The auto show had limited EVs.  Now, what do people really want to see?  Here is a group around the Ford Raptor dual-duty truck.  Lots of interested kids and adults:

Dodge/Chrysler/Jeep have no plug-ins at the show (nor available at all).  People lined up to ride the Jeep course up and simulated hill and over the simulated bumps.  As Jon Stewart says people want to buy the truck to pull the boat they don't have to the lake they don't go to.

What did most people look at?  The Porches, Jaguars, Mercedes, and these two popular cars.  Based on the people lined up wanting to sit in the Porche, Jaguar and other high-end cars - these companies should do fantastically in 2013!! :)  Actually, yes, this is the oogle factor where 99% of those sitting in these expensive performance cars are only dreaming of taking them for a spin.

Big lines to sit in some of the USA-built Corvettes and the Canadian-built Camaros:

The star of the show really is this.  The Lexus LF-LC - Lexus Future - Luxury Coupe
This is a design for a 500-hp hybrid concept which really is a head-turner.

Ok - what lies ahead for the gasoline car culture?  The immediate issue is "will gasoline prices go up sooner or later?"

Let's review this for now.  The rate of growth over the last three months show that WTI oil is rising faster than Brent Crude oil.  WTI is used for the midwestern gasoline products and for exports from the Gulf refineries.  We are said to be producing more oil in the USA.  Doesn't help at all with lowering oil prices.  Brent Crude is imported and is used at the East and West Coast refineries.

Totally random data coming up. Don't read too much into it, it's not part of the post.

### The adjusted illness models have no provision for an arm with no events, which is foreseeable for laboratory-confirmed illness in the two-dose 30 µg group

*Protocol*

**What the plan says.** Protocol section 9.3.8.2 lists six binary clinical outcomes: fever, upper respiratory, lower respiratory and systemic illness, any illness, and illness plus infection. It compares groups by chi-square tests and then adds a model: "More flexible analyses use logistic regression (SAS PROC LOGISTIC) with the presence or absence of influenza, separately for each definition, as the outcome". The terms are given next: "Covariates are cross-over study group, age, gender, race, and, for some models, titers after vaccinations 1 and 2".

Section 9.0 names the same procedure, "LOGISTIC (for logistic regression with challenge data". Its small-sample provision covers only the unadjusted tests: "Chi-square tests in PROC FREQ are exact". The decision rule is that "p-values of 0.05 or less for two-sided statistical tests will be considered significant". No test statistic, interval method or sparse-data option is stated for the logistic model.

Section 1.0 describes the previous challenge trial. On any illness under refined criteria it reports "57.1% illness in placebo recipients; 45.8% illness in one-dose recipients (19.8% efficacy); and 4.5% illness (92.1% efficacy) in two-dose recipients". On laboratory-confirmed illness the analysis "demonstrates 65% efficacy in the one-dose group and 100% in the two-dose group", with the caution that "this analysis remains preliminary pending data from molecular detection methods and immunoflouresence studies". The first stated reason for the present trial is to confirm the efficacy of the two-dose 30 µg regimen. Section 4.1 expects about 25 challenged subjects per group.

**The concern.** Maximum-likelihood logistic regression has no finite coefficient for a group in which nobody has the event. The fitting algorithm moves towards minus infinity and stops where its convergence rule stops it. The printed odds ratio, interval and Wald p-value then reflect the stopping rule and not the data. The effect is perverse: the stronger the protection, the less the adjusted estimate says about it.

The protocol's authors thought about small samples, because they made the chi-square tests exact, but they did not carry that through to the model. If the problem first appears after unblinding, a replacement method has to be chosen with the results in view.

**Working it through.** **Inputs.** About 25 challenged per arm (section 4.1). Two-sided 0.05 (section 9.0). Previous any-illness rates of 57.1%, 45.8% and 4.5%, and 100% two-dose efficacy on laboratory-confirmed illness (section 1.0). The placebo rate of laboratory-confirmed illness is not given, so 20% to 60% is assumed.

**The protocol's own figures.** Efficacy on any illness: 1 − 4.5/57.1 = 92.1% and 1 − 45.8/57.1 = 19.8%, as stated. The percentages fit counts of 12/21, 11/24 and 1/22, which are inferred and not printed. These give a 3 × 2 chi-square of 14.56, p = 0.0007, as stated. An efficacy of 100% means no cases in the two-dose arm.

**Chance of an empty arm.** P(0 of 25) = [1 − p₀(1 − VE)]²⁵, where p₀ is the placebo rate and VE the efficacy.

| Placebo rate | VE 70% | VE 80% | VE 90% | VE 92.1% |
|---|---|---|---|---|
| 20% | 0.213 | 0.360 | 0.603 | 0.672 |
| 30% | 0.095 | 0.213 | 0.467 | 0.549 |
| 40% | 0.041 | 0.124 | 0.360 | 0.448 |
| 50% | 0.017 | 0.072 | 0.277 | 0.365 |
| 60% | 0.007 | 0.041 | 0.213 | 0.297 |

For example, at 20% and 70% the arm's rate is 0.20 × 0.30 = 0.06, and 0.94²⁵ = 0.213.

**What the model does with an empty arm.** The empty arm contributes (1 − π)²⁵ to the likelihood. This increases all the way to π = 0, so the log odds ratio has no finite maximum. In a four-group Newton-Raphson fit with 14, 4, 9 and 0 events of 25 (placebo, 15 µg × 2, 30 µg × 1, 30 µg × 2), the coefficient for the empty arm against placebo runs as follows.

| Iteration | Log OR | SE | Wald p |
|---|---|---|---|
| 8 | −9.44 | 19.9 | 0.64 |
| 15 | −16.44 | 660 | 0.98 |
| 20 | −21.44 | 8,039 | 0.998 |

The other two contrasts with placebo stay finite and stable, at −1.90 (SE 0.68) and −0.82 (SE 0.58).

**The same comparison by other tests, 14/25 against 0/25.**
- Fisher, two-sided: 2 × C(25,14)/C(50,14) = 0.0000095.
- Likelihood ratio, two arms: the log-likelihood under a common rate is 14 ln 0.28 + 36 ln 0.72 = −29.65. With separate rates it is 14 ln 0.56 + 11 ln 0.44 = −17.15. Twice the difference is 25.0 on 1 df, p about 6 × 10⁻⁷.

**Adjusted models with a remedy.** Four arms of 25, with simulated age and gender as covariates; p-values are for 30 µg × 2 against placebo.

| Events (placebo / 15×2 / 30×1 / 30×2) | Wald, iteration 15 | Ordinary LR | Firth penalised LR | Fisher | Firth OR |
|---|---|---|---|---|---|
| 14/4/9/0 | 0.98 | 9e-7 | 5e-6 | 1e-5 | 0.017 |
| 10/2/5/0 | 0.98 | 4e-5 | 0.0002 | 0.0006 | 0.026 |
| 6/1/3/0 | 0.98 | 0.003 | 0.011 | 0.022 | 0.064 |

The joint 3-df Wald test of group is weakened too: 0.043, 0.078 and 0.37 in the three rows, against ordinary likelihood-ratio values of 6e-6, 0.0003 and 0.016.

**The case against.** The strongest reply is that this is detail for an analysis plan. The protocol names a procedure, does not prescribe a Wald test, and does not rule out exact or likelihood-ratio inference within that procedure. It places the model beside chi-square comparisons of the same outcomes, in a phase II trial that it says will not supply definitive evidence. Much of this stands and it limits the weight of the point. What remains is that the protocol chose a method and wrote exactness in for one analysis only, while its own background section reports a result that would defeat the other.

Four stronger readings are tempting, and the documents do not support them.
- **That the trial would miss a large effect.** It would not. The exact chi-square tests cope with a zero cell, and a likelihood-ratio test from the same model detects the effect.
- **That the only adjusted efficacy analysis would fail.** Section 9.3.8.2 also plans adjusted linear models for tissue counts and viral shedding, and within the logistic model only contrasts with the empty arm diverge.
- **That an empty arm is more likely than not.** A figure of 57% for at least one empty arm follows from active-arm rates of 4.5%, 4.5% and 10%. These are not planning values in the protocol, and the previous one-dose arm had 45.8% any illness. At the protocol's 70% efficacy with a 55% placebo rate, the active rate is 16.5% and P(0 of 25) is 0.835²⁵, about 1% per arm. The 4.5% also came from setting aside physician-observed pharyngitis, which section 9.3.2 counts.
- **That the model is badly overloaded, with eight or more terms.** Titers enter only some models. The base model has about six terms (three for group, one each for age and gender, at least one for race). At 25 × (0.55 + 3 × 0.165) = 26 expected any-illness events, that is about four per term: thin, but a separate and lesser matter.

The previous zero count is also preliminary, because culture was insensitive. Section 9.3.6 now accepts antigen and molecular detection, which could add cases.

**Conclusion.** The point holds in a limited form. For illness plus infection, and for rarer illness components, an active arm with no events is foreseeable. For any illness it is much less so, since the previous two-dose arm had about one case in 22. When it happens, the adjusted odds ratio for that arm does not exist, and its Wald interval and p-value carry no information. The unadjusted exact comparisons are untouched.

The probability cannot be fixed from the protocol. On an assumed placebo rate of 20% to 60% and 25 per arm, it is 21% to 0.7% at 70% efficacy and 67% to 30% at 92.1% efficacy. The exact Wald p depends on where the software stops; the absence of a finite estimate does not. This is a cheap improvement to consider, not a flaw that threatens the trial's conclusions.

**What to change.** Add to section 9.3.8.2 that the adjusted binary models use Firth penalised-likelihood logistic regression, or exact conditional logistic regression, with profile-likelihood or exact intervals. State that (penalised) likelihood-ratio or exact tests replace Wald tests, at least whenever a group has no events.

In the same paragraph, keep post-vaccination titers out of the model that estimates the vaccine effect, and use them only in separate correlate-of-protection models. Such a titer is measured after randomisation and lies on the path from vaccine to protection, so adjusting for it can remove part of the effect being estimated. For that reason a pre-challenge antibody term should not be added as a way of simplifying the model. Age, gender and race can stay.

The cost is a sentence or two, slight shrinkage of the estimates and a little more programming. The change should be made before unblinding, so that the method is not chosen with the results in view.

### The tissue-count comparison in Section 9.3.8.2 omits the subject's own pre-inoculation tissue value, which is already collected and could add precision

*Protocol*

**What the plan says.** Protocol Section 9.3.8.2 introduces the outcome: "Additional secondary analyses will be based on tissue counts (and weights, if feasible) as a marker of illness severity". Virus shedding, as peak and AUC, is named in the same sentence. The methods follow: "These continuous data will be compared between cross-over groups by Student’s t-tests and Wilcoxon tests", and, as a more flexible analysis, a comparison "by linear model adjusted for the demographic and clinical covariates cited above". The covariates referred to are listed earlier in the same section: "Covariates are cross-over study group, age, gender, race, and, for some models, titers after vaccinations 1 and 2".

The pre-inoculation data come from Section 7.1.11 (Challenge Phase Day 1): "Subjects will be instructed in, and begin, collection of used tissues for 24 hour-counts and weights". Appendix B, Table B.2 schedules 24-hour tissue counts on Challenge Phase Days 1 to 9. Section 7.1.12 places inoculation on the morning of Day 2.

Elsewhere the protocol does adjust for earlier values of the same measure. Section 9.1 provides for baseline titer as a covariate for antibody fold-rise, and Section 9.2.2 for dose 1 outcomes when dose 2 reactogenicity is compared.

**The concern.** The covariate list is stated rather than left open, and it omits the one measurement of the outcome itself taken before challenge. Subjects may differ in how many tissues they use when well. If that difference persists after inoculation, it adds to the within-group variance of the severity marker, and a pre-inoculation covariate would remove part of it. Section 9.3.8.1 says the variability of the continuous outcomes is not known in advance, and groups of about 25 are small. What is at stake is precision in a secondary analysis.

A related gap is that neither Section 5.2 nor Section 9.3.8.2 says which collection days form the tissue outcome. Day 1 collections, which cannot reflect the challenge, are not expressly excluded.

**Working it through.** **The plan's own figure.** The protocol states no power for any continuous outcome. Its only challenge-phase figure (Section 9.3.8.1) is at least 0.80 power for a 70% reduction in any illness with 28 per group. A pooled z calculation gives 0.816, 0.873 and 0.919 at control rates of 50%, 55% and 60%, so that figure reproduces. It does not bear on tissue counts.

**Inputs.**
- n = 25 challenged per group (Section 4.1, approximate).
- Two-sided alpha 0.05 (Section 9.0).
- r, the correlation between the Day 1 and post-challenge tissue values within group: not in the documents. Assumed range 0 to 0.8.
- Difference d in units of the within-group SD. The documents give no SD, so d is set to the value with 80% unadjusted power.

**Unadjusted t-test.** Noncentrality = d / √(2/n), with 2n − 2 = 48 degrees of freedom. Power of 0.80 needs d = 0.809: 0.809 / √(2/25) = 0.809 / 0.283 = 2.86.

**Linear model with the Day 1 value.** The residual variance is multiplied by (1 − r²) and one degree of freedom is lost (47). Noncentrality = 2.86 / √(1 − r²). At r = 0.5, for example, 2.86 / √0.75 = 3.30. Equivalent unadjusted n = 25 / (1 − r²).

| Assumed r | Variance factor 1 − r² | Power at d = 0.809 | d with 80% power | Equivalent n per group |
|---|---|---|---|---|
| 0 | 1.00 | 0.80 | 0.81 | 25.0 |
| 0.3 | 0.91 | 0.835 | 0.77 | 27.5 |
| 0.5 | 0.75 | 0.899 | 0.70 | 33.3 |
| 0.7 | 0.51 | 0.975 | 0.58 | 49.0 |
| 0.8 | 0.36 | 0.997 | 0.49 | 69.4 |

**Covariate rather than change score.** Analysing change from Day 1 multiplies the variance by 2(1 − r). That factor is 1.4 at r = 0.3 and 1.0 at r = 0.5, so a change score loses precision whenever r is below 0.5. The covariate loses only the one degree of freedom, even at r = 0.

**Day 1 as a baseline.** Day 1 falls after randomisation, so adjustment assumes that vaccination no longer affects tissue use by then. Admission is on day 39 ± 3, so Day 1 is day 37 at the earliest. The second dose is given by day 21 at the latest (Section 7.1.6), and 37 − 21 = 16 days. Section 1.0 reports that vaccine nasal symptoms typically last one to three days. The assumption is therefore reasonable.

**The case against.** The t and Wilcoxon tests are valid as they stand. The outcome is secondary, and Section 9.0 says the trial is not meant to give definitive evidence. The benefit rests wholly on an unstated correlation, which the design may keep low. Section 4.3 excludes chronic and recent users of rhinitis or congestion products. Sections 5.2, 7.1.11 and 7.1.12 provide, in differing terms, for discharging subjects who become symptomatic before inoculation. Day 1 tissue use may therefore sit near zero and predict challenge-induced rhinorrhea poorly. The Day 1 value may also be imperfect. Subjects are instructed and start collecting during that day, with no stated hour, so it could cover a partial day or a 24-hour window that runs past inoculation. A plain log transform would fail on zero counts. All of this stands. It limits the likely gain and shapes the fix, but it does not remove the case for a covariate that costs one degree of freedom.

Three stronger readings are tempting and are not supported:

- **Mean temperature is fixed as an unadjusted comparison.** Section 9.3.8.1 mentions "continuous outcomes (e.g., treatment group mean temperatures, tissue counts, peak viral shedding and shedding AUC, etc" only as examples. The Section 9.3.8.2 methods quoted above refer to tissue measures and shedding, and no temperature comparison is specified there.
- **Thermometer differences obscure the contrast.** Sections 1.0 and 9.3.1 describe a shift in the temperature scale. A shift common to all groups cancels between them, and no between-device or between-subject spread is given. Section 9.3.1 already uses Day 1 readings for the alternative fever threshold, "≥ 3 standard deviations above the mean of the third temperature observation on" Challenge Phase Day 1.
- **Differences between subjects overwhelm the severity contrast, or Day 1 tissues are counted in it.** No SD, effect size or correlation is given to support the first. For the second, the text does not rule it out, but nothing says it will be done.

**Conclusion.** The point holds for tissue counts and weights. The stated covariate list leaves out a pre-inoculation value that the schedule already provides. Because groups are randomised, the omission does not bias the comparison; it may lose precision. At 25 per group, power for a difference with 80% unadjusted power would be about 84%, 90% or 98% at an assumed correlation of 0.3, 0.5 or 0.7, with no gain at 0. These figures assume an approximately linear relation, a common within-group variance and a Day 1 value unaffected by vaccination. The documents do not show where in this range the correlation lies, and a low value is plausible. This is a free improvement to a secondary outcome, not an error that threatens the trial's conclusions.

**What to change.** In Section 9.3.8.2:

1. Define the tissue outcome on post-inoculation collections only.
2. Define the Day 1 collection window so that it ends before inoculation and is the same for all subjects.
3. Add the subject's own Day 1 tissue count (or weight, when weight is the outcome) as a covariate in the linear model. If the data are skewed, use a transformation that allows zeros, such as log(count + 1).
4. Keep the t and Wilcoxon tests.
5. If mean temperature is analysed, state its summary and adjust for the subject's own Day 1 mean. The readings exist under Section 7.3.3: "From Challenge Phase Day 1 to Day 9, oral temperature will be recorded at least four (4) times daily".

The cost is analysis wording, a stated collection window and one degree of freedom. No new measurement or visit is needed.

Let's come back to the oil price charts in a year and see how things are doing after 2013 closes out.

The real lack of interest of car companies to pursue a strong marketing campaign for plug-in EVs is showing that both car firms and buyers are not showing a high interest in EVs compared to all the other cars that have powerful engines and flashy curves.  Buyers were looking at the EVs but how they spoke of them sounded to lack real interest and of more novelty.  I did see a family of five looking at the Volt...

I didn't really enjoy the car show this year very much.  I was hoping to see more activity for plug-ins and it was lack-luster.  My real hope is that we continue to see better sales that lead to a doubling of the 2012 unit-sales of plug-in models and renewed interest in plug-ins helped by Ford, BMW and others.  We will see changes in 2013 too with some predictions of mine.  I believe that Coda closes their doors in the USA.  Fisker comes very close to closing their doors as well.  Ford will become the plug-in sales leader of 2013 with the Energi and Focus EV models combined versus the GM plug-ins of Volt + ELR.  Volt will sell about 130% of the units of 2012 while ELR will sell about 2,500 units.  I think this is due to the lack of serious leadership to get dealerships on board other than the high-volume dealerships.  People will hear more about the 2014 Volt and start to consider waiting for that model to come out rather than going for a 2012 or 2013 model.  Oh yeah, Toyota will continue to sell the Plug-in Prius well.  I don't know why someone would want between 6-11 miles of electric power that may still use the engine during acceleration.  But they will sell in the 1,000-1,500 per month range.

Like the Philadelphia Auto Show catch-phrase this year says:  Find Your Vroom!   People want engines and noisy exhaust.  They are really not ready for plug-in vehicles in a large scale.  At all.  It may take the children of the current generation to catch onto plug-ins.  I saw a nice young girl being guided by her mom to sit in the Nissan Leaf.  It looked like they both were enjoying it.  Maybe that girl will drive an EV as her first car and perhaps as her only type of vehicle as she grows up.